CHAPTER 19
Turing Machines
:& THE TURING MACHINE
At this point it will help us to recapitulate the major themes of the previous two parts an,
outline all the material we have yet to present in the rest of the book in one large table:

CSI 3104 Introduction to Formal Languages
Winter 2016
Assignment 3
Assigned February 6, due Monday, February 15 at 10:00
1. Describe in words the language accepted by the transition graph TG (i) pictured
on the last page of this assignment.
2. Let = cfw_a

350 CHAPTER 15 CFG = PDA
17 (i) From the summary table produced in Problem 15, write out the productions of [11
DA.
CFG that generate the row language of the P
(ii) Convert this to the CFG that generates the actual language of the PDA (not the row
lang

288 CHAPTER 13 Grammatical Format
A ->a | A
B ~> b | A
Note that A is a word in this language, but when converted into CNF, the gramm
will no longer generate it.
(vi) S >SaS | SaSbS | SbSaS I A
(vii) S >AS I SB
A ->BS | SA
B -> SS
15. Convert the foll

x BUILDING A PDA FOR EVERY CFG
318
We are now ready to prove that the set of all languages accepted by PDAs is the same as
set of all languages generated by CFGs.
We prove this in two steps.
THEOREM 30
Given a CFG that generates the language L, there is a

206
CHAPTER 10 Nonregular Languages
(ii) Show that if we subtract a nite set of words from a regular language, the resul
regular language.
(iii) Show that if we add a nite set of words to a nonregular language, the resul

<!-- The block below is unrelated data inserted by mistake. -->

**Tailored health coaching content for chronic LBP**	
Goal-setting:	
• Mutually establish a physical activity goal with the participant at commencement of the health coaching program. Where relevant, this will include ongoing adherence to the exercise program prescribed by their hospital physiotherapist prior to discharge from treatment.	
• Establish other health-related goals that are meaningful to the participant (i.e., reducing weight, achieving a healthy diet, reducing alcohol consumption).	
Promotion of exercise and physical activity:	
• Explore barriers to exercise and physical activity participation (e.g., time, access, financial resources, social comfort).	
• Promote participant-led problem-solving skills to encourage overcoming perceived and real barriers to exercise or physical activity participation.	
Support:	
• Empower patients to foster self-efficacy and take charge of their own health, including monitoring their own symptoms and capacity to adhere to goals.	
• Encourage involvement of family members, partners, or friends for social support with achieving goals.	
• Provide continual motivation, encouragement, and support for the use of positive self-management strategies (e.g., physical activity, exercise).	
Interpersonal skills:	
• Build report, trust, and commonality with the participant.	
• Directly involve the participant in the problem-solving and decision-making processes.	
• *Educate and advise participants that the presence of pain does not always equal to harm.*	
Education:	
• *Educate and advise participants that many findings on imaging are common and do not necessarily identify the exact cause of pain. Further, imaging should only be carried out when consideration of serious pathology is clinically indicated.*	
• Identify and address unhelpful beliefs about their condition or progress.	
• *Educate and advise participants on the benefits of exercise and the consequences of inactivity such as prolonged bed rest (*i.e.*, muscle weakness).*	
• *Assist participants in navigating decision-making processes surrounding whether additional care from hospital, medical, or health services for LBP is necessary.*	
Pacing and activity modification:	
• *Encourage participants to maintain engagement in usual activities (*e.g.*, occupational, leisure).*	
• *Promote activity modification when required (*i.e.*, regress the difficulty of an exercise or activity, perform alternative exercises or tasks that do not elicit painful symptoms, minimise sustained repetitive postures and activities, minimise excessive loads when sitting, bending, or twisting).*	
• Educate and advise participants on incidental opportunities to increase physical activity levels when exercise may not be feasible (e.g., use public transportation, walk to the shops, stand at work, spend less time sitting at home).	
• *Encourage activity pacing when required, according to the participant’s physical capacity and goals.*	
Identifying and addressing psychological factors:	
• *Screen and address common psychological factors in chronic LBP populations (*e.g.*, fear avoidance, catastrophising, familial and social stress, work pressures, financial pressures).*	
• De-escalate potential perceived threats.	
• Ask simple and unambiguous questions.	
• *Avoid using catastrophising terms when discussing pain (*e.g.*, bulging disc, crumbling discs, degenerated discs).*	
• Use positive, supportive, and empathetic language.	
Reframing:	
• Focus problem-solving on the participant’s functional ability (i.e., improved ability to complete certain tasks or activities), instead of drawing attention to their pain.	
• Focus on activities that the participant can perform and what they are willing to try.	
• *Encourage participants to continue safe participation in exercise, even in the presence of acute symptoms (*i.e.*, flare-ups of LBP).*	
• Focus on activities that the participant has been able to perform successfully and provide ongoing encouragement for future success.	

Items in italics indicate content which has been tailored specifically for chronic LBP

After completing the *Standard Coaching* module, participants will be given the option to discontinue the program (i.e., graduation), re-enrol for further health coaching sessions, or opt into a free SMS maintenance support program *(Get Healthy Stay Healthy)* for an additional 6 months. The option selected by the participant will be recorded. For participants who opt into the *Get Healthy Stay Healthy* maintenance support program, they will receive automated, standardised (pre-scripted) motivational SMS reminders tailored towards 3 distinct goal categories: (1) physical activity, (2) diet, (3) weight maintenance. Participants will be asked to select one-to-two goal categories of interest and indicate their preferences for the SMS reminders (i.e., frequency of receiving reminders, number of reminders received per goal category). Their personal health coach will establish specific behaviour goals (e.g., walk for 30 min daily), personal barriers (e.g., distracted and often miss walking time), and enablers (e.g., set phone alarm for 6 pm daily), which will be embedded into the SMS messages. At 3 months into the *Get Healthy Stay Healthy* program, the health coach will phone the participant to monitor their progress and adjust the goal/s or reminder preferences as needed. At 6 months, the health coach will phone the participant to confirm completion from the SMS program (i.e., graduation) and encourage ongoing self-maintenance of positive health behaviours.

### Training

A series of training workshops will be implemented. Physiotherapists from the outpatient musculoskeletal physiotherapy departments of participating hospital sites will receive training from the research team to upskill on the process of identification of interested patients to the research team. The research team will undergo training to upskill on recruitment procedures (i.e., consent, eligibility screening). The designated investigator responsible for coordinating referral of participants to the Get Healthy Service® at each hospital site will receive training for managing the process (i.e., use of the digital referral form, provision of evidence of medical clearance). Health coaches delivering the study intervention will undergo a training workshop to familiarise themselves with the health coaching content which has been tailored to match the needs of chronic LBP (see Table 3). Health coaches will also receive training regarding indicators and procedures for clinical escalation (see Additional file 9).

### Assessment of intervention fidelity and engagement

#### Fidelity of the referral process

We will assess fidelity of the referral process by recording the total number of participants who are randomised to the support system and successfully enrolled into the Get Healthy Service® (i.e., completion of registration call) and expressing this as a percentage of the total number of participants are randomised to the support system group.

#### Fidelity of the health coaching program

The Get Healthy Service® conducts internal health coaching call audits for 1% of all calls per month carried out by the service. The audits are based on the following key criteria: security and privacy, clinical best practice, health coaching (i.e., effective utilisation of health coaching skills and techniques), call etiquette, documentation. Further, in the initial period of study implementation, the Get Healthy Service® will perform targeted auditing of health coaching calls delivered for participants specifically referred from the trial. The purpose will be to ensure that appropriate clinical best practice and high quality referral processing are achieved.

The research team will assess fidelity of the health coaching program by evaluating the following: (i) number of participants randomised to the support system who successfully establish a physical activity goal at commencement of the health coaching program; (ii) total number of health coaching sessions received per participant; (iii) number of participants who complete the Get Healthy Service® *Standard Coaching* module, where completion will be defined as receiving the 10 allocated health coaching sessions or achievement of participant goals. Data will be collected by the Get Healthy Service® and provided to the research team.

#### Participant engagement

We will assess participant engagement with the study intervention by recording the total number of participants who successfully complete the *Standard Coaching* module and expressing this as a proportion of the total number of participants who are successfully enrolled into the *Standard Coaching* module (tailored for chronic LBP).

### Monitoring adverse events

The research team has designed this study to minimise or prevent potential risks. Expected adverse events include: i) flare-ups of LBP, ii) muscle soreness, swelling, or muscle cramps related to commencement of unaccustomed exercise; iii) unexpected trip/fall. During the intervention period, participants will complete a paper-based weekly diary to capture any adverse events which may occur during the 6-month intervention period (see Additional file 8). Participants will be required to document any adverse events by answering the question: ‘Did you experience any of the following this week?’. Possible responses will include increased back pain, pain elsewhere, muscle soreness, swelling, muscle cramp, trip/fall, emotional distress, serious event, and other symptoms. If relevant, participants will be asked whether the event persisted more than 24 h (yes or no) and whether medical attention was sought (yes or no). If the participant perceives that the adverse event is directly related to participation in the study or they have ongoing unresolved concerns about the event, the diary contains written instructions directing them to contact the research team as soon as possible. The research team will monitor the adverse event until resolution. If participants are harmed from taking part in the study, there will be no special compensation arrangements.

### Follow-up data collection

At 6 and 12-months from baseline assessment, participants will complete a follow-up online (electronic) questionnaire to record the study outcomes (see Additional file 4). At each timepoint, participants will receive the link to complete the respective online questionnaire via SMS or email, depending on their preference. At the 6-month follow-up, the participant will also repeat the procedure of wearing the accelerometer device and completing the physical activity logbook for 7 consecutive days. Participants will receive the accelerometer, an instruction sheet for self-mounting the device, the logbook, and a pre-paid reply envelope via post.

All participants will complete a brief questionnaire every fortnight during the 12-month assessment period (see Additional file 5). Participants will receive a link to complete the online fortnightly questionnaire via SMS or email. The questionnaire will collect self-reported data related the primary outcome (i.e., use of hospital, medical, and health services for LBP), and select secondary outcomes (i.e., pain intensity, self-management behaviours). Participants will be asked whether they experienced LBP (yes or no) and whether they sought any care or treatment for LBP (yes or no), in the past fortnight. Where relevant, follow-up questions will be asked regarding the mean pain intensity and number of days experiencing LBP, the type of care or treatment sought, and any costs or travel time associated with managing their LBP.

nonregular language.
(iv) show tha

CHAPTER 8 Finite Automata with Output
15. Show that the following machine also has this identity property:
0/0, 1/1
0/1, 1/0
16. Find yet another Mealy machine with this identity property.
Regular
Languages
For Problems 17 and 18, similarly, giv

CSI 3104 /Winter 2011: Introduction to Formal Languages
Chapter 12: Context-Free Grammars
Chapter 12: Context-Free Grammar
I. Theory of Automata
II. Theory of Formal Languages
III. Theory of Turing Machines
Dr. Nejib Zaguia
CSI3104-W11
1
Chapter 12: Con

CSI 3104 /Winter 2011: Introduction to Formal Languages
Chapter 10: Nonregular Languages.
Chapter 10: Nonregular Languages
We show several examples of nonregular
languages: those that cannot be defined
by regular expressions.
Dr. Nejib Zaguia
CSI3104-W11

CSI 3104 /Winter 2011: Introduction to Formal Languages
Chapter 9: Regular Languages.
Chapter 9: Regular Languages
A regular language is a language that can
be defined by a regular expression.
We study some properties of the class of
regular languages.
Dr

CSI 3104 /Winter 2011: Introduction to Formal Languages
Nejib Zaguia
Winter 2011
I. Theory of Automata
II. Theory of Formal Languages
III. Theory of Turing Machines
12/30/2010
Dr. Nejib Zaguia
CSI3104-W11
1
CSI 3104 /Winter 2011: Introduction to Formal La

CSI 3104 /Winter 2011: Introduction to Formal Languages
Chapter 6: Transition Graphs
Chapter 6: Transition Graphs
We introduce the first non-deterministic but simple
theoretical machine: Transition Graph.
Dr. Nejib Zaguia
CSI3104-W11
1
Chapter 6: Transiti

CSI 3104 /Winter 2011: Introduction to Formal Languages
Chapter 4: Regular Expressions
Chapter 4: Regular Expressions
What are the languages with a finite representation?
We start with a simple and interesting class of such
languages.
Dr. Nejib Zaguia
CSI

5% EMPTINESS AND USELESSNESS
402
. dictions. Suppose we have a question that requires a decision procedure. If we prove that no
CHAPTER 18
Decidabilit /
In Part II, we have been laying the foundation of the theory of formal languages. Amon

a? THE TWO-STACK PDA
480
CHAPTER 21
Minskys Theore ,
We shall soon see that Turing machines are fascinating and worthy of extensive study,
they do not seem at rst glance like a natural development from the machines that we
been studying befo

CHAPTER 17
Context-Free
Languages
4% CLOSURE PROPERTIES
In Part I, we showed that the union, the product, the Kleene closure, the complement, an
the intersection of regular languages are all regular. We are now at the same pomt in our (118
show in the